England Inn Names (National Institute)

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The original content for this article was contributed by The National Institute for Genealogical Studies in June 2012. It is an excerpt from their course English - Understanding Names in Genealogy  by Dr. Penelope Christensen. The Institute offers over 200 comprehensive genealogy courses for a fee ($).


Inn Names[edit | edit source]

Prior to the spread of literacy tradesmen advertised their businesses by hanging signs indicative of their service outside their shops, for example a large boot, a huge pair of spectacles, or a model of a clock. The few remaining such signs are largely confined to the barber’s striped pole (blood and bandages indicative of the barber’s sideline of letting blood), the pawnbroker’s three balls (stemming from the Medici family of Lombardy), and the many signs denoting specific inns. At first inns would announce the production of a new brewing of ale by hanging a wreath of flowers outside the inn to alert the local ale-taster [early inspector] and potential thirsty customers. There were differences between the services provided by inns, pubs (public houses), hotels, beer houses and taverns, but I refer to them all as inns here. When another drinking establishment opened it became necessary for each to have an individual name, and these often indicate local history, notable families and customs, and as such are interesting clues for the family historian. Some of the many sources from which inns derive their names, and which have interest for the family historian are the following:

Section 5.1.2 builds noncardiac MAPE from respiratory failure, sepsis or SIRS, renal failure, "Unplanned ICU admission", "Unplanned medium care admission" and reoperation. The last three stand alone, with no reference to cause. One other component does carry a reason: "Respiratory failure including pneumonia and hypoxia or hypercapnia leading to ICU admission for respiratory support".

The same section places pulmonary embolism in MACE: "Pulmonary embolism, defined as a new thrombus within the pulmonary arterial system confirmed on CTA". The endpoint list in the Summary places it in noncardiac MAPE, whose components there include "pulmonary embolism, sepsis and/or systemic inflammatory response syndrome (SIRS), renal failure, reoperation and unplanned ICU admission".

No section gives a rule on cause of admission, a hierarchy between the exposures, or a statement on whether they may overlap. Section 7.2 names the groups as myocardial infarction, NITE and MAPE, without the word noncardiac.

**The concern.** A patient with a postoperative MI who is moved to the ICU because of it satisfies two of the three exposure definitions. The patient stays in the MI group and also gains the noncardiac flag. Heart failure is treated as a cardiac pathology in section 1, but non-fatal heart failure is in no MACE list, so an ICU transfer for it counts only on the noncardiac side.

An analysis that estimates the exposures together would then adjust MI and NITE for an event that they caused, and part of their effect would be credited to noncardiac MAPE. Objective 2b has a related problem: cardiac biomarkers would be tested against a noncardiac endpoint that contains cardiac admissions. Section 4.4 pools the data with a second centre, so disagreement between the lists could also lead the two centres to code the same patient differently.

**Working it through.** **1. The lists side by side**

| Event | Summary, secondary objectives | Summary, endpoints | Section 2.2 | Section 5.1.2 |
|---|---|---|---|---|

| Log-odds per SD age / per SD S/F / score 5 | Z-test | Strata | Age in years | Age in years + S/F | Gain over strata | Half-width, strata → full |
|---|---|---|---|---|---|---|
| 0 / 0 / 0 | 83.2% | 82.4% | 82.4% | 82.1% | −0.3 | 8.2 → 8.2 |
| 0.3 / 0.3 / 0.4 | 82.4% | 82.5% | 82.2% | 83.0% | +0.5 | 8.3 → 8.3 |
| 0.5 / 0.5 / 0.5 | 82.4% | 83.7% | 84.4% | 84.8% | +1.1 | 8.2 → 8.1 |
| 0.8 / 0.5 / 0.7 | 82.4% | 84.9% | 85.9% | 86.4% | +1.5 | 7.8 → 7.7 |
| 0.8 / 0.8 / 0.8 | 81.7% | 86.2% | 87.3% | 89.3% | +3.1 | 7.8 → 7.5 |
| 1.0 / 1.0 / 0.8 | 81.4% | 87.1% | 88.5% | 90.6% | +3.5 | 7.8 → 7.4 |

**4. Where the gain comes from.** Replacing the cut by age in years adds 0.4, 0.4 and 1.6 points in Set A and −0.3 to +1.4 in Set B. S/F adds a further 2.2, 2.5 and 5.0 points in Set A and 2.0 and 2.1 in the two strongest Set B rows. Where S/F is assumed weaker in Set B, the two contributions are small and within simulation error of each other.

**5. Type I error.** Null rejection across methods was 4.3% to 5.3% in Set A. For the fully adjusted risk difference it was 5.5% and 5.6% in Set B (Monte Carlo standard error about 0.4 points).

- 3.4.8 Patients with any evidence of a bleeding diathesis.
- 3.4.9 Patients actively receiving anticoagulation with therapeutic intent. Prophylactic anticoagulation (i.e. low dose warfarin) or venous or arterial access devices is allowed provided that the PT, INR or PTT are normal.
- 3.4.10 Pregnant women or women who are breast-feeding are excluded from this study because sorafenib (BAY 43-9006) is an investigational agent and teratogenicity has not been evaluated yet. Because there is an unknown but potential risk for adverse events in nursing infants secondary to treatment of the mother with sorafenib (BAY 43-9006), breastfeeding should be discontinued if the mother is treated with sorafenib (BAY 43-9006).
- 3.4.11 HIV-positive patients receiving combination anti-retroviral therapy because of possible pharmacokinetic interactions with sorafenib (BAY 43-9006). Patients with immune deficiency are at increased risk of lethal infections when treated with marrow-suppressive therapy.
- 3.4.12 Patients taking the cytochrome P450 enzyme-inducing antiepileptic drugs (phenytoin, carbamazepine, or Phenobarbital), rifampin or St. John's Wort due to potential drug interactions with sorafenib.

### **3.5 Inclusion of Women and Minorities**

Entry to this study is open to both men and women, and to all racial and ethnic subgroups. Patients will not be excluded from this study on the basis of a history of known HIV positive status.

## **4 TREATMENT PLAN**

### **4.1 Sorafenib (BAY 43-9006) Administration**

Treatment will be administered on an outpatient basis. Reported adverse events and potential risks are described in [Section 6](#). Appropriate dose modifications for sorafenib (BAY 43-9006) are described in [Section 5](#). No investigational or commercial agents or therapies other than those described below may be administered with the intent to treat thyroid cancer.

• ŸLocal landowner, his coat of arms, or something associated with the family, especially in closed villages. Thus The Dashwood Arms at Kirtlington, Oxfordshire displays the coat of arms of the local landowner baronets. The Bear and Ragged Staff is a reference to the Earls of Warwick whose arms incorporates this figure. The family historian could well find that the earl had local landholdings, so their ancestors may have worked for him and can be found in the estate’s papers.
  • ŸA nearby crown estate, or simply loyalty to the monarch can be displayed by The King’s/Queen’s Head, The Crown, The Prince of Wales, The Fleur de Lis and so forth.
  • ŸLocally important occupations include The Carpenters Arms, The Jovial Foresters, The Cricketers, The Fruiterers and hundreds more in appropriate locales whose associations or workers may have met there, or perhaps the original publican also carried out that trade. There are unusual ones, such as The Printer’s Devil, named after the nickname for a printer’s apprentice, and situated off Fleet St., London. Sometimes a trade tool is used for the sign as in The Dandy Roll in the city of London, which refers to a wire roll which put the watermark in paper; or The Corner Pin a nickname for a pub in Crayford, Kent, opposite the entrance to the silk printing works, whose skilled craftsmen used the corner pin on a wooden design block to align their work.